Manufacturers and retailers face a ban on describing their products as 'superfoods' under new laws coming into force later this year.

The EU's new nutrition and health claims regulation comes into effect on 1 July - after which time companies wanting to make a health claim on-pack will have to first prove it is true to the European Food Safety Authority.

This week one leading expert in the field warned that terms such as 'superfoods' and 'superfruits' could fall foul of the new rules because there is no hard and fast definition of what they really are.

"In terms of the new EU regulations, it could well become an issue that there is no official definition of a superfood," said Fiona Angus, nutrition business manager for Leatherhead Food International. "Some of the superfood claims lack clinical evidence. This means using the term as a way of branding a product may be at odds with the EU directive. There is no doubt going to be a huge number of questions as to how the regulations will apply to superfoods."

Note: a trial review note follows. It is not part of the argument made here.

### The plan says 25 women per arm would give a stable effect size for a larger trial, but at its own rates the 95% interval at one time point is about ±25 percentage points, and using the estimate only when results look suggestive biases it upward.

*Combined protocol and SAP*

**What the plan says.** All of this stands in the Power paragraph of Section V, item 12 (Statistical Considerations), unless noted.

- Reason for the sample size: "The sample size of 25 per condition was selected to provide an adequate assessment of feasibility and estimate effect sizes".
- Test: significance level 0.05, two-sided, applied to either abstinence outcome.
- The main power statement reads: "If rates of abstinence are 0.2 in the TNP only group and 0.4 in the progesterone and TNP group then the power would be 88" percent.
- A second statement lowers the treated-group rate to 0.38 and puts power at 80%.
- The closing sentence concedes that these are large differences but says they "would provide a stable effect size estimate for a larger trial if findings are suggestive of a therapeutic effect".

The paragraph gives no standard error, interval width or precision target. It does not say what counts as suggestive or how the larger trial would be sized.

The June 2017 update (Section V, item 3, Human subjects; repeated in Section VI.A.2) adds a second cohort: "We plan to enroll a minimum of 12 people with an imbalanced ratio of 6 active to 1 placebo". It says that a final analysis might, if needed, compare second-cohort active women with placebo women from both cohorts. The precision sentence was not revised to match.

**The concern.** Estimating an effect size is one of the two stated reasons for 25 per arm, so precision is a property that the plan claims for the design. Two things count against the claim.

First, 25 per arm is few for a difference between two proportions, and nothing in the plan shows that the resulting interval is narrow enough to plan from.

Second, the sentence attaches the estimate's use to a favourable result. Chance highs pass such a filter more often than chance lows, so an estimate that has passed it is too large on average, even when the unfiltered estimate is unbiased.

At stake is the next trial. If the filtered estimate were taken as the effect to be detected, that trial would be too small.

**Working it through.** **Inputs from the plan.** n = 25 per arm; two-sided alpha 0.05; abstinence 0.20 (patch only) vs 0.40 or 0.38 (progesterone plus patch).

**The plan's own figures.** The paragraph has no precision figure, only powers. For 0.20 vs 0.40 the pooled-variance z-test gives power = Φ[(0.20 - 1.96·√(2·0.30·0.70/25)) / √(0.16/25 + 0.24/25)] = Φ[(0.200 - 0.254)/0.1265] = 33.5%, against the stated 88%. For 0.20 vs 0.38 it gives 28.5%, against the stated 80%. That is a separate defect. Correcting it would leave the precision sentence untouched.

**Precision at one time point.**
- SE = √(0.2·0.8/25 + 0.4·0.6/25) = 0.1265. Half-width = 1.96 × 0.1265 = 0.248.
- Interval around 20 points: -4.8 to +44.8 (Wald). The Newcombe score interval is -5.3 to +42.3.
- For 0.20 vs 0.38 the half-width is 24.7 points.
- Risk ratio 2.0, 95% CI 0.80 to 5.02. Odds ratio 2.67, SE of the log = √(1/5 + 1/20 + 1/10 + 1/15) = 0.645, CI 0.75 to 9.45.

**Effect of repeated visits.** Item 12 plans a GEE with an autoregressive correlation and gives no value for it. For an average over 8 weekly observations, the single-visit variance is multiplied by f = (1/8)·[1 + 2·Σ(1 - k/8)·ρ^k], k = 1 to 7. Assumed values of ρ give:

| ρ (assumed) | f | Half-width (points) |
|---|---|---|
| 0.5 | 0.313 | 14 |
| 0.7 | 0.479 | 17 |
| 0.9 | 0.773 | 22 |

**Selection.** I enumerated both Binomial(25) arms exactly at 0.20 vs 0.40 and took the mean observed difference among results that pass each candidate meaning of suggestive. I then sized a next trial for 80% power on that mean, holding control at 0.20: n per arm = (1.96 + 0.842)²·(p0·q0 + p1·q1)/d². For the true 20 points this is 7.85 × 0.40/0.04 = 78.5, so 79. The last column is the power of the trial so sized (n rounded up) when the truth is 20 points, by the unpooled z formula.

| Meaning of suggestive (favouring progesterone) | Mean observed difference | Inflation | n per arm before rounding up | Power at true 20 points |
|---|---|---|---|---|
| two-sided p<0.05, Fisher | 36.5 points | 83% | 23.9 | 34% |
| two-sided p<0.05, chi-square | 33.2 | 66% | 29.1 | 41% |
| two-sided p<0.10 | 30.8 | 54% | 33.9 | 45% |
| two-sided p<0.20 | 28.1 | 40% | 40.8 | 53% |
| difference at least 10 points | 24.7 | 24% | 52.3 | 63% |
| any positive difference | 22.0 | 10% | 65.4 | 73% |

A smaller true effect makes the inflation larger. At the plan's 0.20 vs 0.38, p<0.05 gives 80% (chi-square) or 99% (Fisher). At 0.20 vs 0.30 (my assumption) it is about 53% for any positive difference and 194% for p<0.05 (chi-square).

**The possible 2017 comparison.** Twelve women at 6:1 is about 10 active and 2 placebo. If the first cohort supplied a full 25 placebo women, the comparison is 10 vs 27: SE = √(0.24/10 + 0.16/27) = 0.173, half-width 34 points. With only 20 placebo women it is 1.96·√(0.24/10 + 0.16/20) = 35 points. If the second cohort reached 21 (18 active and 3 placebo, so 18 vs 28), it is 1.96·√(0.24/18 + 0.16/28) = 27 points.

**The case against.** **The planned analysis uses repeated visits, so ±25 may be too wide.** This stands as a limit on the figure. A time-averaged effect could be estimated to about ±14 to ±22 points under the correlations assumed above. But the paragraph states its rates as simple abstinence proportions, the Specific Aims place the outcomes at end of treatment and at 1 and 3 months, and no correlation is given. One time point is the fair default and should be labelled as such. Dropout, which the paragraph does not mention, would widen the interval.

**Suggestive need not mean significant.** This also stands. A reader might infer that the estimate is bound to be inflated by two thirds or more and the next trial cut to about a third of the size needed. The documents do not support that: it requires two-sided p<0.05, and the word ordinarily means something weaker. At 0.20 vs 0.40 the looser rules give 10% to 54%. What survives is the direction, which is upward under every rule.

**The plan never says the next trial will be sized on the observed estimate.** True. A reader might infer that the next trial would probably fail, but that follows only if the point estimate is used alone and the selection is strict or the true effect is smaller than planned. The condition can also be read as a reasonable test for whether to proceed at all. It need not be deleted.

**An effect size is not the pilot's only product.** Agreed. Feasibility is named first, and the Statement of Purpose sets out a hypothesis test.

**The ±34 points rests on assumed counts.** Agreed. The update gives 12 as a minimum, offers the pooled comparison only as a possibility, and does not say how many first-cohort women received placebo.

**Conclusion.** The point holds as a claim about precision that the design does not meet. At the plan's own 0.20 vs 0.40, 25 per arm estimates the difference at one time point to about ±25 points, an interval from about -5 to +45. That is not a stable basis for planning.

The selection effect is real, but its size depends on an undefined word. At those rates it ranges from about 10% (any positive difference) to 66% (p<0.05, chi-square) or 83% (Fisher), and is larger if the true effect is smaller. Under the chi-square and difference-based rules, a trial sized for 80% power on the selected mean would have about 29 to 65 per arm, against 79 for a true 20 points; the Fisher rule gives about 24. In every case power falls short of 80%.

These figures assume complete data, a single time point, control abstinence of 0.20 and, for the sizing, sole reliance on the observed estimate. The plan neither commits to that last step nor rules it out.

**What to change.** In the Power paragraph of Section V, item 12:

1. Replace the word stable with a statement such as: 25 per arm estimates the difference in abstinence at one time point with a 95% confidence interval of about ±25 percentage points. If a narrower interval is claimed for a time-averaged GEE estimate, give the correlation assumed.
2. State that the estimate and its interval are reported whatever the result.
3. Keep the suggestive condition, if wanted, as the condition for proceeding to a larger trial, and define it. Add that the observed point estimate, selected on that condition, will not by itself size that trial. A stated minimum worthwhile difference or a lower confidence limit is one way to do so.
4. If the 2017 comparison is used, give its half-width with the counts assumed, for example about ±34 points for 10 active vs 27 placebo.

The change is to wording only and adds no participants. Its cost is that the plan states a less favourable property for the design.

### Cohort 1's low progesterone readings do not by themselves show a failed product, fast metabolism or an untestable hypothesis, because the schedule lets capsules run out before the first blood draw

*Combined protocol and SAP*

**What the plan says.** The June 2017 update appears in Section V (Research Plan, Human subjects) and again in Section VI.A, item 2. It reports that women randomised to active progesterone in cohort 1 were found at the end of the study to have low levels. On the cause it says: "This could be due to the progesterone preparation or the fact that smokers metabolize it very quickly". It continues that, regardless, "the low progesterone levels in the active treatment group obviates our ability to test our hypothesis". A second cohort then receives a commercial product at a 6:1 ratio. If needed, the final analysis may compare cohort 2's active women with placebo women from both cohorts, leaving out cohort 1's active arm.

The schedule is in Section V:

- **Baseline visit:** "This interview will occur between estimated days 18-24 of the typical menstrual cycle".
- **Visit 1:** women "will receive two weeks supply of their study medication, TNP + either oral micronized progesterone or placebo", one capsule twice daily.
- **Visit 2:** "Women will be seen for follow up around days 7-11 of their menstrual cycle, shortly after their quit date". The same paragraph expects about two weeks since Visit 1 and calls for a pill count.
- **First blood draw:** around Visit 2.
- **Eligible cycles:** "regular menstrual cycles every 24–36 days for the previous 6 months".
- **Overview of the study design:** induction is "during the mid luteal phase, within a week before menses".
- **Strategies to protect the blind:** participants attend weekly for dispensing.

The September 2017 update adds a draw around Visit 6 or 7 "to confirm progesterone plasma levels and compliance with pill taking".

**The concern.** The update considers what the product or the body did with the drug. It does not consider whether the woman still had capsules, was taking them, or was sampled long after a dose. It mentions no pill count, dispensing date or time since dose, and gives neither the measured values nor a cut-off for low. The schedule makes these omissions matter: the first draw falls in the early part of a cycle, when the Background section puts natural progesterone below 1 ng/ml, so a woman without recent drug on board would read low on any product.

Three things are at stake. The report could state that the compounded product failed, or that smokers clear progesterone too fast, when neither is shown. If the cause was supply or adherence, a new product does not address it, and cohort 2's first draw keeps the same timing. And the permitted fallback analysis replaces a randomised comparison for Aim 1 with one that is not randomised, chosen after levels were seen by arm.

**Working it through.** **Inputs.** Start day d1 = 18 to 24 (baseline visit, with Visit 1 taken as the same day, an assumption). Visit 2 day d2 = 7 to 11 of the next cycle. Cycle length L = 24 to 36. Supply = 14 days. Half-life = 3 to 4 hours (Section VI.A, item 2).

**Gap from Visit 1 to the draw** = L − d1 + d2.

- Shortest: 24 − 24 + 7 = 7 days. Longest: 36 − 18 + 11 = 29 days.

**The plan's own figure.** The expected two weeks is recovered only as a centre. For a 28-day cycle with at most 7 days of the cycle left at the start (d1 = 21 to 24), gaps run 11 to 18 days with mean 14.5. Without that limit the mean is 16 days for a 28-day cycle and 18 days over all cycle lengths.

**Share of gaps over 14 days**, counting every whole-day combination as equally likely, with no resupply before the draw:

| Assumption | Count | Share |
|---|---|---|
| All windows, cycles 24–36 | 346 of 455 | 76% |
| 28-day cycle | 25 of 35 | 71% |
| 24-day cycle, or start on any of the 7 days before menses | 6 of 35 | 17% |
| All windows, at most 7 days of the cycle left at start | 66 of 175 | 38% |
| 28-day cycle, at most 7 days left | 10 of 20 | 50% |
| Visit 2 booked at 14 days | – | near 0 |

The news will come as a blow to suppliers such as Innocent, which markets a Superfood Smoothie range, and Jordans, which has a line of Superfoods cereals.

Retailers also use the terminology - M&S, for example, sells fruit packs with 'superfood' on them.

One nutrition expert said a clampdown on the use of the term was overdue. "The term is at best meaningless and at worst harmful," said Catherine Collins, chief dietician at St George's Hospital in London. "There are so many wrong ideas about superfoods that I don't know where best to begin to dismantle the whole concept."

The superfoods phenomenon began in the US 17 years ago with a book identifying a range of foods offering superior health benefits. Since then, the list of superfoods has continued to grow, with products credited with anything from boosting intelligence and libido to fighting cancer and improving heart health.